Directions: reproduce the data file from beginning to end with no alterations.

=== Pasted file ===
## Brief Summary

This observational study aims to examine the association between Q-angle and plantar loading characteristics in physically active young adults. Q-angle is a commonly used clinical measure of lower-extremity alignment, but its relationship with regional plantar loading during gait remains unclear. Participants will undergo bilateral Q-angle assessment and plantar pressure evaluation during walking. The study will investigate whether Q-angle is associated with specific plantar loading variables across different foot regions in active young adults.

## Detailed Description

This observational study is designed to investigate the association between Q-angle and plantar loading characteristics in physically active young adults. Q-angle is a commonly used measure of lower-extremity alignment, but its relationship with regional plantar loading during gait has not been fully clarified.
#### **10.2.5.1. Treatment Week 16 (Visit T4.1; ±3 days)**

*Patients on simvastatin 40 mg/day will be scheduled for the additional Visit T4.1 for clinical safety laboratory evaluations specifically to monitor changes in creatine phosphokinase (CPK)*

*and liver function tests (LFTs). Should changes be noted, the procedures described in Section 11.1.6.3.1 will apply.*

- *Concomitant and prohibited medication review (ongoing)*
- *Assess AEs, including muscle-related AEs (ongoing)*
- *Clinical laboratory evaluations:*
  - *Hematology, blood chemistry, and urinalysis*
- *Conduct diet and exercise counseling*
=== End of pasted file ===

## Brief Summary

This observational study aims to examine the association between Q-angle and plantar loading characteristics in physically active young adults. Q-angle is a commonly used clinical measure of lower-extremity alignment, but its relationship with regional plantar loading during gait remains unclear. Participants will undergo bilateral Q-angle assessment and plantar pressure evaluation during walking. The study will investigate whether Q-angle is associated with specific plantar loading variables across different foot regions in active young adults.

## Detailed Description

This observational study is designed to investigate the association between Q-angle and plantar loading characteristics in physically active young adults. Q-angle is a commonly used measure of lower-extremity alignment, but its relationship with regional plantar loading during gait has not been fully clarified.
#### **10.2.5.1. Treatment Week 16 (Visit T4.1; ±3 days)**

*Patients on simvastatin 40 mg/day will be scheduled for the additional Visit T4.1 for clinical safety laboratory evaluations specifically to monitor changes in creatine phosphokinase (CPK)*

*and liver function tests (LFTs). Should changes be noted, the procedures described in Section 11.1.6.3.1 will apply.*

- *Concomitant and prohibited medication review (ongoing)*
- *Assess AEs, including muscle-related AEs (ongoing)*
- *Clinical laboratory evaluations:*
  - *Hematology, blood chemistry, and urinalysis*
- *Conduct diet and exercise counseling*